Buying a new house ought to be simple, and sometimes it is. Sometimes everything goes right. You find the perfect real estate agent, lender, neighborhood, and house. All the closing due diligence goes flawlessly and the closing paperwork is correct. But, sometimes there are bumps in the road of the real estate process or even potholes. Here are some tips for managing the types of problems you may run into.
Buyers can get into this situation in a couple of different ways. Let’s say you find a great house online and contact the listing agent for more information. After all, who knows more about the listing than the listing agent? In fact, you may decide to contact the listing agents on a number of homes.
Here’s why that’s a problem. The listing agent is required to protect the interests of the sellers. If the listing agent also represents you as the buyer, that’s called dual agency. It means that the agent must try to represent both people in the transaction. As you can imagine, that’s not going to end well for you. The listing agent already has a fiduciary responsibility to protect the seller’s interests.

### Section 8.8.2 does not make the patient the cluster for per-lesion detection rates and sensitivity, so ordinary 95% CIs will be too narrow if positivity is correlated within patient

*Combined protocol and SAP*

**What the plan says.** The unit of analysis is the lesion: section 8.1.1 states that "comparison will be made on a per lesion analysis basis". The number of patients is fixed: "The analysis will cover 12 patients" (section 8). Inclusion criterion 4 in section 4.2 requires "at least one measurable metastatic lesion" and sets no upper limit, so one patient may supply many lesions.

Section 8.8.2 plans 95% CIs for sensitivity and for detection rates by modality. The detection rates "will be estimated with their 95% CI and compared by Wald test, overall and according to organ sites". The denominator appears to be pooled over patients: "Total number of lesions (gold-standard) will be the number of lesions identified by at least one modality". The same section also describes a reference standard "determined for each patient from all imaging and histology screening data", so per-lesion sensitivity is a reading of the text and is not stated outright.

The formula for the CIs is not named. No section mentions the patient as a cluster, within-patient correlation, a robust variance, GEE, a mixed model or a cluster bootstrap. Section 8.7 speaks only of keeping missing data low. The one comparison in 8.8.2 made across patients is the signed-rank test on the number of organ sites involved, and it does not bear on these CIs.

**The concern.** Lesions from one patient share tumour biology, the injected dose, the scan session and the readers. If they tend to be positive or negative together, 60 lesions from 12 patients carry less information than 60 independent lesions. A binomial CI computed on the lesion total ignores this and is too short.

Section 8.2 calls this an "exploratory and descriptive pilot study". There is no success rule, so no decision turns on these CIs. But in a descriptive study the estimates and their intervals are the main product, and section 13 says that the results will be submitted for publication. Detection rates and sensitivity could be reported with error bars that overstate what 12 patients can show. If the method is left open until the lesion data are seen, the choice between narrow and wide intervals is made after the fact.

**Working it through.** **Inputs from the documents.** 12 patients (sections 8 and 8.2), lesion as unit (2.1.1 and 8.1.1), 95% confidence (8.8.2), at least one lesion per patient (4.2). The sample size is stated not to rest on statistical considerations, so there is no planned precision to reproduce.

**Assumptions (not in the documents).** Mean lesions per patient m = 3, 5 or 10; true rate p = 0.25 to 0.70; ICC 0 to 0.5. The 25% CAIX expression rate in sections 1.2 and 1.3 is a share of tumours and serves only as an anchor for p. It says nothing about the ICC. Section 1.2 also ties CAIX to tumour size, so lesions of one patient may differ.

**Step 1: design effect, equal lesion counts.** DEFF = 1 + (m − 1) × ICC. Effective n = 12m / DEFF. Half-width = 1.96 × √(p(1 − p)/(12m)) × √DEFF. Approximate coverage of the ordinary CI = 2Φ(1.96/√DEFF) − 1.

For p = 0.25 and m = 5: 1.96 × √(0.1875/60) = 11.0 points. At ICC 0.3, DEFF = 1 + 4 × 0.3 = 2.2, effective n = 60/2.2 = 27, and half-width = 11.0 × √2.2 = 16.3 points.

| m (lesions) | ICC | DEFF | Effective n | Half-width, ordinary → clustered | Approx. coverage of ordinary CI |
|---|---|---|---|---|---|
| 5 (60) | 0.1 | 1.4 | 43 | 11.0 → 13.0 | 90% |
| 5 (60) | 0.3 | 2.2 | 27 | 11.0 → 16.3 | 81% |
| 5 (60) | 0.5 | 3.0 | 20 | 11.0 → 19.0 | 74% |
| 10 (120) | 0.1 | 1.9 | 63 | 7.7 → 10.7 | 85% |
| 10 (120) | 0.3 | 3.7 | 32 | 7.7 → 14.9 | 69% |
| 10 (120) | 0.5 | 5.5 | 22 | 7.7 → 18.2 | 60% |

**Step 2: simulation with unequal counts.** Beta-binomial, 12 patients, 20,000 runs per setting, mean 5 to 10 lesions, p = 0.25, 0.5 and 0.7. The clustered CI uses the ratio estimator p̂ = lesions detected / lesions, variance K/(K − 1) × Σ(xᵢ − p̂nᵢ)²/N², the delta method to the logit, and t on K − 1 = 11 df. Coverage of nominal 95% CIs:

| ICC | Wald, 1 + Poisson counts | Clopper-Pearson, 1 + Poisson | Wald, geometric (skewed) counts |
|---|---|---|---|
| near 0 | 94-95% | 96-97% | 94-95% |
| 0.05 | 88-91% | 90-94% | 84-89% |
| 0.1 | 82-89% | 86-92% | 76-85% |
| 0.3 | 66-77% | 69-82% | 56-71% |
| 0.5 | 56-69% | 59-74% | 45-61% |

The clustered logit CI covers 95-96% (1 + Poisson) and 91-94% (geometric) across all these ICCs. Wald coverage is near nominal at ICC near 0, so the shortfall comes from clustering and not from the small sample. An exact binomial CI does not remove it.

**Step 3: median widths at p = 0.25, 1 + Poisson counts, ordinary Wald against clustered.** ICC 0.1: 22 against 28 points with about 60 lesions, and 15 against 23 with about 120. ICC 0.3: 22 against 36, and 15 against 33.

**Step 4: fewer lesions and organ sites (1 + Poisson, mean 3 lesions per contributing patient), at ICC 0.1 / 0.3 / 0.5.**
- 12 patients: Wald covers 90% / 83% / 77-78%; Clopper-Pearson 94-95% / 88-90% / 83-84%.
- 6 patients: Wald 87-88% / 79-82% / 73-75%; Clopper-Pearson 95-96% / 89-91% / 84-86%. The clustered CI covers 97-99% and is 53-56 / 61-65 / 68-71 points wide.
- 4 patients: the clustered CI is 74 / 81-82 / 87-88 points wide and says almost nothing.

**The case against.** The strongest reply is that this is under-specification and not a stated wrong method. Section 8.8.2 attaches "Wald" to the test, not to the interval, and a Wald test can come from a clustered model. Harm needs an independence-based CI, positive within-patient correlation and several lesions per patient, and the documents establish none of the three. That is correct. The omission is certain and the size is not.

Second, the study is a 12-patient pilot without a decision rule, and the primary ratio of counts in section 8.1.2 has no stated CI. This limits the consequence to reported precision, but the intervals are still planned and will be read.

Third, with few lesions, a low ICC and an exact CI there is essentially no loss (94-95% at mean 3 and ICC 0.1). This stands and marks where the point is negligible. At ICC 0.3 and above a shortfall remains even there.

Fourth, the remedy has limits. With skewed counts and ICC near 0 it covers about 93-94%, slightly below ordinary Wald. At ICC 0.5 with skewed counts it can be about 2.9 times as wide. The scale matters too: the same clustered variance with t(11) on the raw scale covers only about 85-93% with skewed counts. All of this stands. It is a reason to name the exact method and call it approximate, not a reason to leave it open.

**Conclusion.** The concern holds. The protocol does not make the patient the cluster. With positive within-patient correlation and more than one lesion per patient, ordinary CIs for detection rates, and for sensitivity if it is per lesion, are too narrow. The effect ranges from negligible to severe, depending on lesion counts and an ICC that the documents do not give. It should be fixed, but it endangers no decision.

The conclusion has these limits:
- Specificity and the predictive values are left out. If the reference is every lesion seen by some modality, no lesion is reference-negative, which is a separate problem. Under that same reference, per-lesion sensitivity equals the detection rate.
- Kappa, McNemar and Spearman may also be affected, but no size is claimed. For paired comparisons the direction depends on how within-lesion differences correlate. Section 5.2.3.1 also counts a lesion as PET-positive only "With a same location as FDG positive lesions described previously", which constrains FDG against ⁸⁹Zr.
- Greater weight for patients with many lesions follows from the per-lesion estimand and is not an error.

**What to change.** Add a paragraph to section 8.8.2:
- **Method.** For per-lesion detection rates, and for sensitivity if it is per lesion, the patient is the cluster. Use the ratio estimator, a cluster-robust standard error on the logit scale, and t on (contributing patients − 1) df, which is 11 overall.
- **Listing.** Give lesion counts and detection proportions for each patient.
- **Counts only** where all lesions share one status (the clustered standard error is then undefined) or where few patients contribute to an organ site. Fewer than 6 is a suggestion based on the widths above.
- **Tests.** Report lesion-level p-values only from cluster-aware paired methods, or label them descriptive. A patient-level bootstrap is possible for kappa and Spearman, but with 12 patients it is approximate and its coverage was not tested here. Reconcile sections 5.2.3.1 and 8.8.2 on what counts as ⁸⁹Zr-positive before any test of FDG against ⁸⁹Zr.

Besides that, the more agents you get involved in trying to help you find a house, the more complicated your search will be. You’ll get duplicate and maybe even conflicting advice, and none of those agents will really be committed to helping you find your dream home.
What’s the answer? Find a professional and experienced agent to represent you. Your search will be easier, quicker, and more successful.